Update: 3 researchers claim IAAF testosterone study flawed
GlobalSport Matters | Friday, April 27, 2018
Update: Three independent researchers say they believe mistakes in some of the data that IAAF officials used to create the regulations covering female athletes with elevated testosterone levels call into question the validity of the study.
According to the New York Times, the researchers have called for a retraction of the study published in the British Journal of Sports Medicine. The study served as an underpinning for rules, scheduled to be enacted in November, which would establish permitted testosterone levels for athletes participating in women’s events from 400 meters to the mile, the Times reported.
“They cannot use this study as an excuse or a reason for setting a testosterone level because the data they have presented is not solid,” one of the independent researchers, Erik Boye of Norway, said Thursday to the Times.
The IAAF announced in April that women who showed elevated levels of testosterone would need to either compete against men or reduce their level of testosterone and be recognized legally as female or intersex. The ruling – aimed specifically at middle-distance runners – appears to single out athletes like South African runner Caster Semenya.
Semenya, the 800-meter Olympic champion, had previously been asked to take gender testing at athletic events based on her race results and appearance. Results of her tests have not been released.
Athletes with hyperandrogenism would have to reduce their blood testosterone level through the use of hormonal contraceptives or birth control pills. Female athletes must maintain the lower levels of testosterone for six consecutive months, in competition or not.
In April Semenya easily won gold in the 400 and 800 meters at the Commonwealth Games.
“As the International Federation for our sport we have a responsibility to ensure a level playing field for athletes,” IAAF president Sebastian Coe said in a statement on the group’s website. “Like many other sports we choose to have two classifications for our competition – men’s events and women’s events. This means we need to be clear about the competition criteria for these two categories. Our evidence and data show that testosterone, either naturally produced or artificially inserted into the body, provides significant performance advantages in female athletes. The revised rules are not about cheating, no athlete with a DSD has cheated, they are about levelling the playing field to ensure fair and meaningful competition in the sport of athletics where success is determined by talent, dedication and hard work rather than other contributing factors.”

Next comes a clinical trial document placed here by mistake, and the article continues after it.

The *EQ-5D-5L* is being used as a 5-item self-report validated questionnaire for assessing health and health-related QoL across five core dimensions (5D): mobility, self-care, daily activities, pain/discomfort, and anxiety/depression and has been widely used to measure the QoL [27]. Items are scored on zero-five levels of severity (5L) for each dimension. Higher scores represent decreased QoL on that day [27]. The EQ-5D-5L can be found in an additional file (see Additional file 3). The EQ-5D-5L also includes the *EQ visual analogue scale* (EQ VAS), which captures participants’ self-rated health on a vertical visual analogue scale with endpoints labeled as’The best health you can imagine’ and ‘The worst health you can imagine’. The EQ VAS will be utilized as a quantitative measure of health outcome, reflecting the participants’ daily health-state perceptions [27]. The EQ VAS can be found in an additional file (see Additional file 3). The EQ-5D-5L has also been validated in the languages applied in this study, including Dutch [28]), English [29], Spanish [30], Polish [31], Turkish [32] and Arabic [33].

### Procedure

Australian runner Brittany McGowan said it was difficult to try to compete against Semenya. “It’s a tough one. It’s tough for a lot of women in the 800m, 400m and 1500m at the moment to compare ourselves and be judged by our governing bodies on those times,” she told the Courier-Mail.com.
Previous attempts at similar rules were suspended by the Court for Arbitration for Sport when challenged legally by Dutee Chand in 2015. Chand, a sprinter from India, was the subject of gender testing before the 2015 world track and field championships.
Chand offered her support when she spoke with AFP.
“I am happy and relieved after four years of uncertainty, but I feel for athletes like Semenya. I strongly believe the current rules are also wrong,” Chand told AFP from Hyderabad.
“I have offered Semenya my legal team if she needs. I have emailed her offering my support and help.”
According to the BBC.com, Athletics South Africa said it would support “all our athletes who may be affected by this new ruling.”
The IAAF statement on the change says female athletes who do not want to lower their testosterone levels through medication can still be able to compete as female at:
(i) at competitions that are not International Competitions: in all Track Events, Field Events, and Combined Events, including the Restricted Events; and
(ii) at International Competitions: in all Track events, Field Events, and Combined Events, other than the Restricted Events; or
(b) in the male classification, at all competitions (whether International Competitions or otherwise), in all Track Events, Field Events, and Combined Events, including the Restricted Events; or
(c) in any applicable intersex or similar classification that may be offered, at all competitions (whether International Competitions or otherwise), in all Track Events, Field Events, and Combined Events, including the Restricted Events.